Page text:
...since we're on the subject, why do you keep arguing that we can only improve cyclists' personal safety by some sort of personal campaign for education. Me, I can walk and chew gum at the same time. What's your rationale for the preclusion of the sorts of automotive design changes, and redesign of infrastructure to reflect much of the rest of the first world, here in America ? You can still teach personal safety to your maximum personal ability. I certainly won't be the one stopping you.

I think the technical term here is false dilemma, and it's usually categorized as a logical fallacy.

Originally Posted by FBinNY
Calling folks trolls is sometimes (but not always) evidence that one is a troll himself (or herself).
...I calls 'em like I sees 'em.
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Old 12-30-22, 07:23 PM
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Originally Posted by 3alarmer
...What's your rationale for the preclusion of the sorts of automotive design changes, and redesign of infrastructure to reflect much of the rest of the first world, here in America ? .....
Since you like logic, this is an example of reasoning from a false assumption.

I never argue that the ONLY way is
...(anything).

It's simply that I prefer to focus MY efforts where I feel they'll do the most good. Anyone else is free to focus their efforts however they wish.

FWIW back in the Bronze Age, I was very active in the nascent bike advocacy movement here in NYC long before bicycling was anything close to being popular. We had limited objectives, and a good track record, including securing access to key NYC bridges and permission to bring bikes on mass transit. I still consider myself a bike advocate, but don't consider posting about that here worthwhile.

Consider that most threads and posts are sort of pointless victimology "drivers are murderers), tirades about how other places are better, or simply preaching to the choir.

Let's be real nothing said here will change anything. If you're serious about change you need to work with the people that can make that happen.

So, I'll continue to work with my contacts that can actually change anything, and (here) to try to directly help people stay safe on the roads they have to ride on.

And. I assume, I'll continue taking criticism for blaming victims and/or not being loyal enough to the cause.

Last edited by FBinNY; 12-30-22 at 07:27 PM.
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Old 12-30-22, 09:23 PM
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Originally Posted by FBinNY
Whenever I see stat reports like this, I remind myself of the story of the statistician who drowned in a river with an average depth of 3 feet.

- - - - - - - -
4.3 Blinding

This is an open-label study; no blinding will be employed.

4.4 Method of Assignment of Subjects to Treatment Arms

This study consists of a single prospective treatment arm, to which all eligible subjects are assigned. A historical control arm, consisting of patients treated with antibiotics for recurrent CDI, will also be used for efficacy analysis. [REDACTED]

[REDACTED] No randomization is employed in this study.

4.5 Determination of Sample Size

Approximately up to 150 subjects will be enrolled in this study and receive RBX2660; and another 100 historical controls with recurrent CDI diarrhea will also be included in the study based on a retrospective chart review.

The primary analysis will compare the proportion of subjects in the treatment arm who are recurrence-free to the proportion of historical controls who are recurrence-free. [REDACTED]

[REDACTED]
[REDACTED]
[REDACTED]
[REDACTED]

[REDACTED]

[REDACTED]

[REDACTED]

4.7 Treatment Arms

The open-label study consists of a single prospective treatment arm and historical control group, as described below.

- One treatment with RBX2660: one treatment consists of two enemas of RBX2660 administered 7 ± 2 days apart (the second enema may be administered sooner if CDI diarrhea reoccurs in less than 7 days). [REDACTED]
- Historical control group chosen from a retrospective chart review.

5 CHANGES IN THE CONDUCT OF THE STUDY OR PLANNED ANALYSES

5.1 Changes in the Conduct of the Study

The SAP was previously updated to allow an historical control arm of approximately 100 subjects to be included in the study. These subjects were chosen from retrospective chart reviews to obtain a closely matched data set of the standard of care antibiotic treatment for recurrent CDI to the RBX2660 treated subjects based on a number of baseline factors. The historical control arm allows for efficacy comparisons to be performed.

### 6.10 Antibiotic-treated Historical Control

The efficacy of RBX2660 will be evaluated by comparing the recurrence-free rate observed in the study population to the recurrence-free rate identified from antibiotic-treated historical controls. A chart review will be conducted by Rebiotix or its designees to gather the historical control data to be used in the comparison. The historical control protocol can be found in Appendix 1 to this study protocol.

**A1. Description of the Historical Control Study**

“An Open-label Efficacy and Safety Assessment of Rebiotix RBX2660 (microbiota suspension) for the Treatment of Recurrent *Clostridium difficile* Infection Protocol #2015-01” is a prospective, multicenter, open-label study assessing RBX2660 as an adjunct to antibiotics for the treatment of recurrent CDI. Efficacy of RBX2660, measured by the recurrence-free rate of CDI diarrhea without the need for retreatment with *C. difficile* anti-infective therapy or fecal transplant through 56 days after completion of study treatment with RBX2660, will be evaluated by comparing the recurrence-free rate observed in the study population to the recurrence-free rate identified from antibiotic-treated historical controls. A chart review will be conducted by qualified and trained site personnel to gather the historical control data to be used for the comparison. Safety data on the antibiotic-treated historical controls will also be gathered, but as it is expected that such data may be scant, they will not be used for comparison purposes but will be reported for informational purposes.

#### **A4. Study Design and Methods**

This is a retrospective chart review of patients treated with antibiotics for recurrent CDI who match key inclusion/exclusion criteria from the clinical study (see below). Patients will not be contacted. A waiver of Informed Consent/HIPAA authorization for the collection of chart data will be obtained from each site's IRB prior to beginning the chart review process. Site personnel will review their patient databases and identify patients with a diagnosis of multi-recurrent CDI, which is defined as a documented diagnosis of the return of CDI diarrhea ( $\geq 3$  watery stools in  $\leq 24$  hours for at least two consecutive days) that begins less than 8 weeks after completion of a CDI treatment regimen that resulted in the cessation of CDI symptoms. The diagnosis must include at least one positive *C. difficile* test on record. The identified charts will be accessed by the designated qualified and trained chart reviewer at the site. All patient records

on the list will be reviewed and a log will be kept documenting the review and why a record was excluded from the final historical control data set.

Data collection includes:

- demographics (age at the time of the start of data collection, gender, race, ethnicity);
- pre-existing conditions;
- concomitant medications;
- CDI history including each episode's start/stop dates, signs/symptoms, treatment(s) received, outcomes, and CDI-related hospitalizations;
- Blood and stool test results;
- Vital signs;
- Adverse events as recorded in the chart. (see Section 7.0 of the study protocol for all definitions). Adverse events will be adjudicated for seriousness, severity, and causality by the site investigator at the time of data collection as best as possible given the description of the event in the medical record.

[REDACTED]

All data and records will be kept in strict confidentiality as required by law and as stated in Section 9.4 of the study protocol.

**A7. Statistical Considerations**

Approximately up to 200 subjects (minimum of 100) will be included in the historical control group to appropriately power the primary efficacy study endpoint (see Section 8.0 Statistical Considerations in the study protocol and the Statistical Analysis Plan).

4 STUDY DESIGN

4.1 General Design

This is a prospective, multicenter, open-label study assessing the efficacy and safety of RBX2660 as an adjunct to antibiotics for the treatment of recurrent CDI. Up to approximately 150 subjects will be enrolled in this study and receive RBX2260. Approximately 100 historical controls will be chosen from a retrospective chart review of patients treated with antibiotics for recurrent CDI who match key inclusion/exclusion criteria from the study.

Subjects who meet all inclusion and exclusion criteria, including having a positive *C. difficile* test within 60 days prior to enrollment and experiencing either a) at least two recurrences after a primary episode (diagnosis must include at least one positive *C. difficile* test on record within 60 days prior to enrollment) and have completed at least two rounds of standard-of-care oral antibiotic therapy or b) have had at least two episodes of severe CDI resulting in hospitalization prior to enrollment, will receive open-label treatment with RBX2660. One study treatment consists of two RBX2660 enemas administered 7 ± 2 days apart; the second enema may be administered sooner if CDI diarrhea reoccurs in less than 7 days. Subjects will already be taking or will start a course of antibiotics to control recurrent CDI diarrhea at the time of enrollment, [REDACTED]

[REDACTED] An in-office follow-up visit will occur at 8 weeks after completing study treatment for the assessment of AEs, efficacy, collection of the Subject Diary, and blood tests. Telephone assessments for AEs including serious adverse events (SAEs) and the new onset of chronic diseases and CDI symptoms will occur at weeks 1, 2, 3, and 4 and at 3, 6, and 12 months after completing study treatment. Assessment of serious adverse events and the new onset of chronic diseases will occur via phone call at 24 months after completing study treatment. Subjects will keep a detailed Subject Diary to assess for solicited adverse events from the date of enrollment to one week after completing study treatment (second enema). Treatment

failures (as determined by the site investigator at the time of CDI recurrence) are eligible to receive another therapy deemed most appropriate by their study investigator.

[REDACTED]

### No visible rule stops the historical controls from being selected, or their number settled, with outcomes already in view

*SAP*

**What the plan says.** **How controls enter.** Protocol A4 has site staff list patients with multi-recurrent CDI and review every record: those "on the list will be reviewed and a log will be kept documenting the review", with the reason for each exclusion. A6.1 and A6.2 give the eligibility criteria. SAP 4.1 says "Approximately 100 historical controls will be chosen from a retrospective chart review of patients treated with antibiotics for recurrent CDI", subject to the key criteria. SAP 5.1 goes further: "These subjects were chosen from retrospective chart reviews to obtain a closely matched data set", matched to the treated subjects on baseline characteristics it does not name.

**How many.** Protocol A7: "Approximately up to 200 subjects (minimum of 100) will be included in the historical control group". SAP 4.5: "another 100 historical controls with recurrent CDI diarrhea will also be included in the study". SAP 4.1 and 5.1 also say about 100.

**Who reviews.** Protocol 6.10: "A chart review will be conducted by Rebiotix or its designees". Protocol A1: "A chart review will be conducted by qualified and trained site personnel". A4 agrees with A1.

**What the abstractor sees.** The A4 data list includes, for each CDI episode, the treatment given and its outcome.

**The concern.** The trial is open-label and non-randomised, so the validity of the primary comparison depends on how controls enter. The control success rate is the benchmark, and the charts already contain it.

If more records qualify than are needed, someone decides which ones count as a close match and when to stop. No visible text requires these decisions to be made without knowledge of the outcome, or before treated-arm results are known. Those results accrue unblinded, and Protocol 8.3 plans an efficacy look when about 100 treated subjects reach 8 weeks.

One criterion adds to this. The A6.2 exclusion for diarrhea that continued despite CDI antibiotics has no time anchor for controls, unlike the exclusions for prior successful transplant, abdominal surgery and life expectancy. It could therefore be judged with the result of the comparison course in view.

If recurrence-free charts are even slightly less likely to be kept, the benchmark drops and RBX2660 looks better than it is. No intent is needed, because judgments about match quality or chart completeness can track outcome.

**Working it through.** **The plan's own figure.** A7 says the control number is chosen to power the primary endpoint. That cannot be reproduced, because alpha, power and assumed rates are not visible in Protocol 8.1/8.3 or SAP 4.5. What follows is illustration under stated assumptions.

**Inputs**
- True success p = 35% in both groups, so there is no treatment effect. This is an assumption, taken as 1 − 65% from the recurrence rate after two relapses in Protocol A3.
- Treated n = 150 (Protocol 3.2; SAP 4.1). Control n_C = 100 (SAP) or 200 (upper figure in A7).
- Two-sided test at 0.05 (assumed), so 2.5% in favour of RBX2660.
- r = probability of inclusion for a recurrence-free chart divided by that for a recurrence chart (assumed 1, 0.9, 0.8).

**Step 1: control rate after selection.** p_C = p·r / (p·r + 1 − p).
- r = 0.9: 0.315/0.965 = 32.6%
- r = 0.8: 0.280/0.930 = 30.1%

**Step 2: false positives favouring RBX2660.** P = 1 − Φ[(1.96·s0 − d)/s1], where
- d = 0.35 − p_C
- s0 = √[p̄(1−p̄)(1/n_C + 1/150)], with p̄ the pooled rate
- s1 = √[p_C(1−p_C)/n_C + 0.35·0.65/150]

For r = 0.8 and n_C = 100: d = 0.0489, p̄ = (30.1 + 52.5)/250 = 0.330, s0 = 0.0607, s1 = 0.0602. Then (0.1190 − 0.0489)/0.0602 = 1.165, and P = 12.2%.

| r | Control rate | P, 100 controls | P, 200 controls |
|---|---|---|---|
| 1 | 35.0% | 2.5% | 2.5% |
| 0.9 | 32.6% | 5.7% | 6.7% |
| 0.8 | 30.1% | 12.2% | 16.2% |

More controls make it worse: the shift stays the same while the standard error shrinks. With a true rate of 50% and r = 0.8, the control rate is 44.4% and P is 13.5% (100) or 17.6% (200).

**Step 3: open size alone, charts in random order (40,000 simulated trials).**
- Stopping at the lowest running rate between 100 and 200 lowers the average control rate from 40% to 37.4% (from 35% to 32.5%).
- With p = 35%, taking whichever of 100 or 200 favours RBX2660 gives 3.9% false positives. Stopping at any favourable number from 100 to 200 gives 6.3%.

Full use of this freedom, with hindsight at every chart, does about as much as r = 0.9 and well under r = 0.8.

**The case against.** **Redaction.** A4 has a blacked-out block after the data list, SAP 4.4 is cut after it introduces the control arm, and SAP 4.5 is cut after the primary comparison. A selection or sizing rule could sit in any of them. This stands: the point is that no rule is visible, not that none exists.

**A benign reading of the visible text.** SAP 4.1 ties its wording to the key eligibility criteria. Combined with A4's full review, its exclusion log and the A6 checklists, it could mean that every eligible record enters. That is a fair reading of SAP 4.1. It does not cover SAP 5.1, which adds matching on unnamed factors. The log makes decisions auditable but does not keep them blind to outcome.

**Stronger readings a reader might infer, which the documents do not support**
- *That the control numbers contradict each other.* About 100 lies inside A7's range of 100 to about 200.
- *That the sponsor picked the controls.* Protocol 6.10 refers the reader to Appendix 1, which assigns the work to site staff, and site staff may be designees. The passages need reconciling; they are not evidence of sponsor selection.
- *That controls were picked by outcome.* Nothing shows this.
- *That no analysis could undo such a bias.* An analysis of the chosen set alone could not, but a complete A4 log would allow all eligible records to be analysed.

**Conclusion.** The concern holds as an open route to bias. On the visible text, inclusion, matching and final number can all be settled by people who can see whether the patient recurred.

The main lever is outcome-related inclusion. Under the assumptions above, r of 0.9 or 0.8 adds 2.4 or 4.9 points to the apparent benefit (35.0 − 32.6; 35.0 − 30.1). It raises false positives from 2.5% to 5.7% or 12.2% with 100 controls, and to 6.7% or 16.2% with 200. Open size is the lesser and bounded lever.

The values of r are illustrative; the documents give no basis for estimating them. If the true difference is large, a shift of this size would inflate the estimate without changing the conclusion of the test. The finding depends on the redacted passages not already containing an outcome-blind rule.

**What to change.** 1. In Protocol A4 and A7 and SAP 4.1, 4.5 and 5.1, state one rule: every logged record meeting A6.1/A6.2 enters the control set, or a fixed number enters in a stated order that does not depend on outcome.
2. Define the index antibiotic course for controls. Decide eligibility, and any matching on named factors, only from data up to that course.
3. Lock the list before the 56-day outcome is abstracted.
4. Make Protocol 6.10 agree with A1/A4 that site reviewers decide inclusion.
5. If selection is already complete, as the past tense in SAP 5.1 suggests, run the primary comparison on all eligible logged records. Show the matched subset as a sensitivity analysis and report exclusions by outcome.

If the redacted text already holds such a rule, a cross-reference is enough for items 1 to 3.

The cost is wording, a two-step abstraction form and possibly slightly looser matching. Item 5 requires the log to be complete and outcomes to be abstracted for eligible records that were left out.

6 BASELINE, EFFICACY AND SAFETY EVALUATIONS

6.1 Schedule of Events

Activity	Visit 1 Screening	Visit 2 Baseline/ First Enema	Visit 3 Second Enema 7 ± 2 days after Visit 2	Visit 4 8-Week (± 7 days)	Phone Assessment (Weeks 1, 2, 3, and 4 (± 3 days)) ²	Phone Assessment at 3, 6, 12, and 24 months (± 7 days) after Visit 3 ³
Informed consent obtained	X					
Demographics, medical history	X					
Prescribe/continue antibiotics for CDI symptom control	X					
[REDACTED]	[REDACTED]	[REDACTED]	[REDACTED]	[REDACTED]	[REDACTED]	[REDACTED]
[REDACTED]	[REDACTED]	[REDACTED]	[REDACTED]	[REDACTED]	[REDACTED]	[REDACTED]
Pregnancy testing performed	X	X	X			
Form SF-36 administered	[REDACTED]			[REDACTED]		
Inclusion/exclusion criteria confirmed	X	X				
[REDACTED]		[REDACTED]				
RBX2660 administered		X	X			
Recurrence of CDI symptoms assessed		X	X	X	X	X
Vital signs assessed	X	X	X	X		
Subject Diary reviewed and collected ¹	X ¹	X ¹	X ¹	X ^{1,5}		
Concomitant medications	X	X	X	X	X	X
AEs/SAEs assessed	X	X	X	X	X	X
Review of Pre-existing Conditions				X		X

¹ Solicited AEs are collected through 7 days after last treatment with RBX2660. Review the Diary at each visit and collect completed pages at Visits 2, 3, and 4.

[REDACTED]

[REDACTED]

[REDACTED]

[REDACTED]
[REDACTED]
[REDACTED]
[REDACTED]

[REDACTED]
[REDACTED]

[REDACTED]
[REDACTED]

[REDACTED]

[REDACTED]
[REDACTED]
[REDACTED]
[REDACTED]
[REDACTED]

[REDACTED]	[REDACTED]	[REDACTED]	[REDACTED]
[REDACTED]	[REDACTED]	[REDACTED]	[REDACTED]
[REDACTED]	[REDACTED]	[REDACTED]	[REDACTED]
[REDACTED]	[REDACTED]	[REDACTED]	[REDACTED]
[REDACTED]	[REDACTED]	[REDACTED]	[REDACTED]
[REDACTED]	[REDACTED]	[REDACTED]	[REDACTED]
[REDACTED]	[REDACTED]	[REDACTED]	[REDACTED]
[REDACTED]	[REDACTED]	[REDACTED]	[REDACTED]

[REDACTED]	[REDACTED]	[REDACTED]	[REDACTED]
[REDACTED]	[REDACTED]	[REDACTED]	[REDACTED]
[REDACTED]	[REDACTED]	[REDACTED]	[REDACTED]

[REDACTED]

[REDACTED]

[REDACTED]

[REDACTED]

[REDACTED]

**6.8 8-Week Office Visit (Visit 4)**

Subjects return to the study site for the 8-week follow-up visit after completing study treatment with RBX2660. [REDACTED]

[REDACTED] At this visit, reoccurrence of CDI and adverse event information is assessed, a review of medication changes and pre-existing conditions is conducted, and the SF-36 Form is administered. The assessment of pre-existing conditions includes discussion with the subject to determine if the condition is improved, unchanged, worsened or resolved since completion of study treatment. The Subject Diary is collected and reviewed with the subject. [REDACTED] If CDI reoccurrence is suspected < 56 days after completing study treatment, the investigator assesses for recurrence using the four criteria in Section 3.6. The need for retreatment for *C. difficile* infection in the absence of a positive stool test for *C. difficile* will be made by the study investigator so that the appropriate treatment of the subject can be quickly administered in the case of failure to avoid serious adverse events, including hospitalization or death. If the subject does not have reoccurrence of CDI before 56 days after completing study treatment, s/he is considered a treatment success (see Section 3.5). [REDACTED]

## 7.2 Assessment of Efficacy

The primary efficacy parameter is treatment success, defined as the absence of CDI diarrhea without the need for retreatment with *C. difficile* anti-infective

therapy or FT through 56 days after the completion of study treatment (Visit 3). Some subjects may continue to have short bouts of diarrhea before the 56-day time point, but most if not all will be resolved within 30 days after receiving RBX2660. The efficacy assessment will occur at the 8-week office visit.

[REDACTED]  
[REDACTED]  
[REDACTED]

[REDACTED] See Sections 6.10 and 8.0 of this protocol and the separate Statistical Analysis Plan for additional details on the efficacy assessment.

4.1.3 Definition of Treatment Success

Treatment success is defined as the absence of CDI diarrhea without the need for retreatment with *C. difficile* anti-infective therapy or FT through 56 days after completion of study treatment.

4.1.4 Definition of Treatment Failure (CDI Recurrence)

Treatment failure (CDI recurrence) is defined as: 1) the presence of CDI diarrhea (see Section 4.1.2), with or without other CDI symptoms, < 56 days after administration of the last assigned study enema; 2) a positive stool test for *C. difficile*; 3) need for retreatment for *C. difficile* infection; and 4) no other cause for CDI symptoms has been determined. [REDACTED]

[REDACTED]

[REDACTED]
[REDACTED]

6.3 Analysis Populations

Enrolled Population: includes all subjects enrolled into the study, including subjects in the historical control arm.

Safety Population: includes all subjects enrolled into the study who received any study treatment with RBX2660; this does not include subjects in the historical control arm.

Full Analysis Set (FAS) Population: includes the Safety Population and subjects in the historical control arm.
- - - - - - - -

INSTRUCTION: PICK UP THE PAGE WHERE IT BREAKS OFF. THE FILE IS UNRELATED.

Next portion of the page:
While number do tell a story, it's easy to misunderstand the story they tell. There are all sorts of factors which can affect the numbers, so any effort to draw conclusions must include a careful analysis to see the story behind the story.

I remember the reports of declining murder rates in major US cities many decades back. It looked like great news until it was noted that the attempted murder rates went up over the same period. Turns out that emergency response and treatment improved so the odds of survival improved.

In any case, we don't individually live or die based on statistics. What matters is what we each do to in our daily lives.
...this was your first post in the thread ^^^ So I find it difficult to believe that in the same thread, you would make this statement.

Originally Posted by FBinNY
Since you like logic, this is an example of reasoning from a false assumption.

I never argue that the ONLY way is
...(anything).
Originally Posted by FBinNY
It's simply that I prefer to focus MY efforts where I feel they'll do the most good. Anyone else is free to focus their efforts however they wish.

FWIW back in the Bronze Age, I was very active in the nascent bike advocacy movement here in NYC long before bicycling was anything close to being popular. We had limited objectives, and a good track record, including securing access to key NYC bridges and permission to bring bikes on mass transit. I still consider myself a bike advocate, but don't consider posting about that here worthwhile.
In addition, I have, as yet, to see any attempt to analyze the stats presented originally. Only statements that you don't believe the suggestions in that original article link will result in any improvement in the United States, "because we are different". Since we're going historical, the guy who started Sacramento Bicycle Advocates was a great believer in bike lanes as a mark of progress here. So we have miles and miles of bicycle lanes that are striped off on streets that are too narrow for them to accommodate both a stream of cars traveling at 30-40 mph, and the bicycles of the people who have not yet figured out those bike lanes are dangerous. I liked the guy, but he was immune to the idea that maybe multiple miles of bike lanes on every street in the city was not a mark of progress. Whenever I brought up in discussions alternative models, like you see in Portland, that seem to work better, by selecting out certain east-west or north-south streets and dedicating them more toward bicycle routes, by prohibiting or inhibiting through automotive traffic on them, I was ignored.

This conversation with you is somewhat reminiscent of those "discussions" . I can only say, once more, that the way bicycle infrastructure is designed has a direct bearing on how many people get killed using it.



Originally Posted by FBinNY